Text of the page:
Suggested UpgradeArmed with this letter’s vague claim to upgrade, I went to the Internet to look for others who received the same letter, but I found nothing. I even went to Comcast’s website to find empirical evidence - that was met with more unsubstantiated claims of increased speeds and the benefits of DOCSIS 3.0. You will find wording such as:
Upgrade your speed
DOCSIS 3.0 is the next generation of DOCSIS (Data Over Cable Services Interface Specification), an international telecommunications standard that lets cable television operators add high-speed and telephony data to their current cable TV systems.
With DOCSIS 3.0, you’ll experience significantly faster speeds, so you can make the most of your online experience. DOCSIS 3.0 also opens the door to new Internet technologies.
Upgrade your equipment
To take advantage of DOCSIS 3.0, you need a DOCSIS 3.0 modem. DOCSIS 2.0 modems will still work with our speed tiers (except for Blast and Extreme 50), but you won’t experience the blistering fast speeds now available. We also recommend upgrading to an 802.11n wireless router; 802.11g routers only support up to 20 Mbps. If you lease your modem, router, or gateway device from us, we’ll upgrade it at no extra charge.
If you already have a DOCSIS 3.0 modem, you may need to power cycle it to take advantage of our new, faster speeds.
-- Source: http://customer.comcast.com/help-and-support/internet/docsis3/
So what is an inquisitive nerd to do? -- Why, contact the expert technicians course! I asked multiple employees questions such as the following:
- What sort of speed difference will I see?
- Why does a DOCSIS 3.0 modem increase my speed?
- Are you channel bonding? (explained later)
- Do you support the SB6180 modem? (explained later)
However, to my frustration, no one could answer these questions. To understand the answer, you should understand a little bit about the difference in technology.
DOCSIS 1.0/2.0 vs. 3.0The major difference between DOCSIS 1.X/2.0 vs. 3.0 that concerns the average person is the fact that DOCSIS 3.0 supports channel bonding. Channel bonding means combining multiple downstream and upstream channels to support greater speeds. The maximum usable downstream throughput on a single channel is 38 Mbit/s (EuroDOCSIS is 50Mbit/s). Since a DOCSIS 2.0 modem only supports a single channel up and down, 38 Mbit/s is the theoretical downstream max. Thus, if the cable provider rolls out a 50 Mbit/s service (such as Comcast’s Blast 50), you will most likely not see the entire speed increase.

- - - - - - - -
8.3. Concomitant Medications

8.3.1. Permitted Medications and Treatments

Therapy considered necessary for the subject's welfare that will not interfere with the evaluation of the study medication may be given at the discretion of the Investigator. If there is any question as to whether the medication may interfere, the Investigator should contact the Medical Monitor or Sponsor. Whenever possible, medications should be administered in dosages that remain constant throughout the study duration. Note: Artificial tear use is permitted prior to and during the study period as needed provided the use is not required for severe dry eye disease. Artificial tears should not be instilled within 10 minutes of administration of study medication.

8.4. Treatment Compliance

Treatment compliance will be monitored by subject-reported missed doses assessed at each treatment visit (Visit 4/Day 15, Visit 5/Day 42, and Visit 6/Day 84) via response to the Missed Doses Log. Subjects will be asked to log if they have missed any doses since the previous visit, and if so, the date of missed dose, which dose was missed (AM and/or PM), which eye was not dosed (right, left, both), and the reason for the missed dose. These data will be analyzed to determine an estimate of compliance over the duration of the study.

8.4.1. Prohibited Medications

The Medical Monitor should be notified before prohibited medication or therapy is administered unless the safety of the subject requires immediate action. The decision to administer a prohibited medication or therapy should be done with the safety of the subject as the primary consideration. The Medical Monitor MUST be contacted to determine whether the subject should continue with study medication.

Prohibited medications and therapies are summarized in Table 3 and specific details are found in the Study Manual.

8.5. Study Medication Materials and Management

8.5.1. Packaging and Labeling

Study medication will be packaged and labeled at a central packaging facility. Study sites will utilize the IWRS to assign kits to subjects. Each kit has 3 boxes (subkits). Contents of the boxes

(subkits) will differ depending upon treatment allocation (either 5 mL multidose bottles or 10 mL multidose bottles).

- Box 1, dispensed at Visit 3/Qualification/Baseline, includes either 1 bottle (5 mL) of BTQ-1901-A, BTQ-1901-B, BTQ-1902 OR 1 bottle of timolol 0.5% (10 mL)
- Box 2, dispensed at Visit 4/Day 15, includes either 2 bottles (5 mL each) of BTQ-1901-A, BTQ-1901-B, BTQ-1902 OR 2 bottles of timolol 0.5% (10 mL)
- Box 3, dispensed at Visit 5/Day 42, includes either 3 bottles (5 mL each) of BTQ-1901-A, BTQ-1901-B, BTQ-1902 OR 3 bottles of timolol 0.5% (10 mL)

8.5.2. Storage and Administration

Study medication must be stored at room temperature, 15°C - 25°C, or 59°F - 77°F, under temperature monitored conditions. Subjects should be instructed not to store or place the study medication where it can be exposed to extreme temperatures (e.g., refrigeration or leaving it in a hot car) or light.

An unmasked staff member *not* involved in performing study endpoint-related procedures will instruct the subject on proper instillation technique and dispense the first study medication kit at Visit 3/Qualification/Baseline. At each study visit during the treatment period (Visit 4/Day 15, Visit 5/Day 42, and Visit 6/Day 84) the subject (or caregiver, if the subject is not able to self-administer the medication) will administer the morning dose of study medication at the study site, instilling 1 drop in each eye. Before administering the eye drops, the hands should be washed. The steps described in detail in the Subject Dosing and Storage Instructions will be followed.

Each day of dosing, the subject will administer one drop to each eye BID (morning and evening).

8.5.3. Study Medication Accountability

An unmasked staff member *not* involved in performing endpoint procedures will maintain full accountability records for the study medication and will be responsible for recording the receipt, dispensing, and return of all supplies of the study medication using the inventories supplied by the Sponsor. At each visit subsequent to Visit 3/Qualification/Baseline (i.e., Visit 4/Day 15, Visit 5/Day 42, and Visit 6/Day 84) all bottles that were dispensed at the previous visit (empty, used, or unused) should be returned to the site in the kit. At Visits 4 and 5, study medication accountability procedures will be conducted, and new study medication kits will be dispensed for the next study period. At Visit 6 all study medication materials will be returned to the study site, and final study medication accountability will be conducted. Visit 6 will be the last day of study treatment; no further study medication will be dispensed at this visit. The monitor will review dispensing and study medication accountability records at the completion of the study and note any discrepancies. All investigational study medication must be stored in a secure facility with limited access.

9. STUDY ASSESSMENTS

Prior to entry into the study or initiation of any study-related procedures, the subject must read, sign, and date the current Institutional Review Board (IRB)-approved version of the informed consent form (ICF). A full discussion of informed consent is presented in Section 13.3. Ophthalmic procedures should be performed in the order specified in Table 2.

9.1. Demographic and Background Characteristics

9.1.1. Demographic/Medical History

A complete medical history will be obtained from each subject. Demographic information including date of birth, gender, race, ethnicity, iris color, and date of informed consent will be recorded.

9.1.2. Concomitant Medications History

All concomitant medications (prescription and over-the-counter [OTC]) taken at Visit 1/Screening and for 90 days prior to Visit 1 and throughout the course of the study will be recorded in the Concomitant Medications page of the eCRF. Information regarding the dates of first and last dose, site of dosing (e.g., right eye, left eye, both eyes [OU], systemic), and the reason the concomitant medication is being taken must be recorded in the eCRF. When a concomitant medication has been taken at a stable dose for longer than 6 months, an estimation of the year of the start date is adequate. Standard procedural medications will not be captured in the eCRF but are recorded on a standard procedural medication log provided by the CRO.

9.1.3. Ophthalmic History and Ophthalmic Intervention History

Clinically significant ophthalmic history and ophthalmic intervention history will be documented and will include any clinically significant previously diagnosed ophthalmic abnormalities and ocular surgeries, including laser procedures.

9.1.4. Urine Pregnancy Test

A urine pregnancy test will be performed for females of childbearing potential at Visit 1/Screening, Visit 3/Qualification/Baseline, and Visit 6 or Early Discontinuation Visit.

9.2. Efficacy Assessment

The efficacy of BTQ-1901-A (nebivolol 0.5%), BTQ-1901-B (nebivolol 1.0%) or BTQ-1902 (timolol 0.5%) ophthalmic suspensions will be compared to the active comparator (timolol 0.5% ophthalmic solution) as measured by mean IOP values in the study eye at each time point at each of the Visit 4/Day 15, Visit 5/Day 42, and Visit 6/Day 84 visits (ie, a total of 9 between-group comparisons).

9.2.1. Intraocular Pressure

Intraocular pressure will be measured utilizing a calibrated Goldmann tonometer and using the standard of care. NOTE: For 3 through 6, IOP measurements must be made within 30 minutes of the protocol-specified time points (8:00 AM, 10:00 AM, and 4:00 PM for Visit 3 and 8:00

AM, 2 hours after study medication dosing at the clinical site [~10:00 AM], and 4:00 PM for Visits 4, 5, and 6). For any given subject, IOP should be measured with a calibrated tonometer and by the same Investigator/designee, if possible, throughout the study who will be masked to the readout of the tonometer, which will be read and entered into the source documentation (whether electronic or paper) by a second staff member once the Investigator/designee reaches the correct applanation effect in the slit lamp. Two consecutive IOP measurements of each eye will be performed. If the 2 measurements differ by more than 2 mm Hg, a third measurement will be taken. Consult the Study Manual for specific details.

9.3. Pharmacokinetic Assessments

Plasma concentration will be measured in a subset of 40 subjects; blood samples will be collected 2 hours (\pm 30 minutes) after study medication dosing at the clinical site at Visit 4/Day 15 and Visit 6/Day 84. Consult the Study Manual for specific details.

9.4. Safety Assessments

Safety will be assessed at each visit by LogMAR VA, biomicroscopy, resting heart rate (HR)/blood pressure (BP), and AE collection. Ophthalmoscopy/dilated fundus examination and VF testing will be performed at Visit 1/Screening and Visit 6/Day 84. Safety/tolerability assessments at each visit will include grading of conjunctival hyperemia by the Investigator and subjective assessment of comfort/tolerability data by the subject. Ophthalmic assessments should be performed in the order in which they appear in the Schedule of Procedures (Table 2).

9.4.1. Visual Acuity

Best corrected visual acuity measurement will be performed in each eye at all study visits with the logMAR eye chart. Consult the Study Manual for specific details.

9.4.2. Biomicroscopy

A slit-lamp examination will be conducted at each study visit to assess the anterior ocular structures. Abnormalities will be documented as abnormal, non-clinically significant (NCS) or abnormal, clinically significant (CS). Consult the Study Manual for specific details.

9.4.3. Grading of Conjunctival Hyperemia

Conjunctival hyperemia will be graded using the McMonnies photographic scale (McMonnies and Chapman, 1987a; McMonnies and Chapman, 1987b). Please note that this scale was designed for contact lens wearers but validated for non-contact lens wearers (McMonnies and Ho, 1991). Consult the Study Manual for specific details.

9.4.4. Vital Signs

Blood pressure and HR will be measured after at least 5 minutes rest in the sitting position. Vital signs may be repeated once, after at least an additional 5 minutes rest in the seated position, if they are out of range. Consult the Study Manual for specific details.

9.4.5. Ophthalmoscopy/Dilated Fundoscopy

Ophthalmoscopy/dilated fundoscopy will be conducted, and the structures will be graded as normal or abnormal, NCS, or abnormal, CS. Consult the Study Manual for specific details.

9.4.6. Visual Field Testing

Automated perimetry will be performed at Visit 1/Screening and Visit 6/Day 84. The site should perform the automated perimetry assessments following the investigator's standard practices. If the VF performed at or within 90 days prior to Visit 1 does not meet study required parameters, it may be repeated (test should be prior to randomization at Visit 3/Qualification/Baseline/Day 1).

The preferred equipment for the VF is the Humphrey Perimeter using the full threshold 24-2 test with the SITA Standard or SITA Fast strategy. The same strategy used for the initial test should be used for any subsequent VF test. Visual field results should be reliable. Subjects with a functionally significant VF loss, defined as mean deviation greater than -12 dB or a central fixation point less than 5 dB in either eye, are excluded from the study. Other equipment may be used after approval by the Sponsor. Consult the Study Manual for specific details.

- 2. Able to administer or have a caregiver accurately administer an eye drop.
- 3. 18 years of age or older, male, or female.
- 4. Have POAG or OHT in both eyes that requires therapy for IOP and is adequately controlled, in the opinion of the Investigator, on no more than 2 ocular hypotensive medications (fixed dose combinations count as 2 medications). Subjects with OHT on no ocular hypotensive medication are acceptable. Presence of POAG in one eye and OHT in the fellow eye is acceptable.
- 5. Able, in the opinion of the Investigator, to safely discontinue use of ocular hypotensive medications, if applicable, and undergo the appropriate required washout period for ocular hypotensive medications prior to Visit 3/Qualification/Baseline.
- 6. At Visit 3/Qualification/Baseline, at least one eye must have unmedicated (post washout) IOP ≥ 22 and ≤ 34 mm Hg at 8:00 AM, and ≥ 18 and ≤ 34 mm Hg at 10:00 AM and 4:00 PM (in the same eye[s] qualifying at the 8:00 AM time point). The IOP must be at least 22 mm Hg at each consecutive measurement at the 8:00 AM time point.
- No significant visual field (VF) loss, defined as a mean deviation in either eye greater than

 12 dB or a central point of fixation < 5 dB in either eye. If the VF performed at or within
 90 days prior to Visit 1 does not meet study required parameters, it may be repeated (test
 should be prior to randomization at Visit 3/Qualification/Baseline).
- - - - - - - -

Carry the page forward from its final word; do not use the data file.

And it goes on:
So the big question is… Is Comcast channel bonding? Unfortunately, no one on the help chat or first level phone support could answer the question. It was not until I called upon an inside person did I get the answer I was seeking. The answer is YES! (In my area) Now, off to buy a modem… but which one?
Then to my current DOCSIS 2.0 Motorola SB5120. So familiar to many of us—you probably own one or owned one at some point. It just worked too.
So, what model do we buy now? After doing a ton of research, I narrowed it down to two models:
- Motorola SB6121
- Motorola SB6180
Motorola SB6121Amazon's description sounds great:
“It harnesses the power of DOCSIS 3.0 technology to bond up to four downstream channels and four upstream channels--providing you advanced multimedia services with data rates of more than 100 Mbps in each direction. That makes gaming, shopping, downloading, working, high-quality voice and video conferencing, and peer-to-peer networking applications far more realistic, faster, and efficient than ever before.”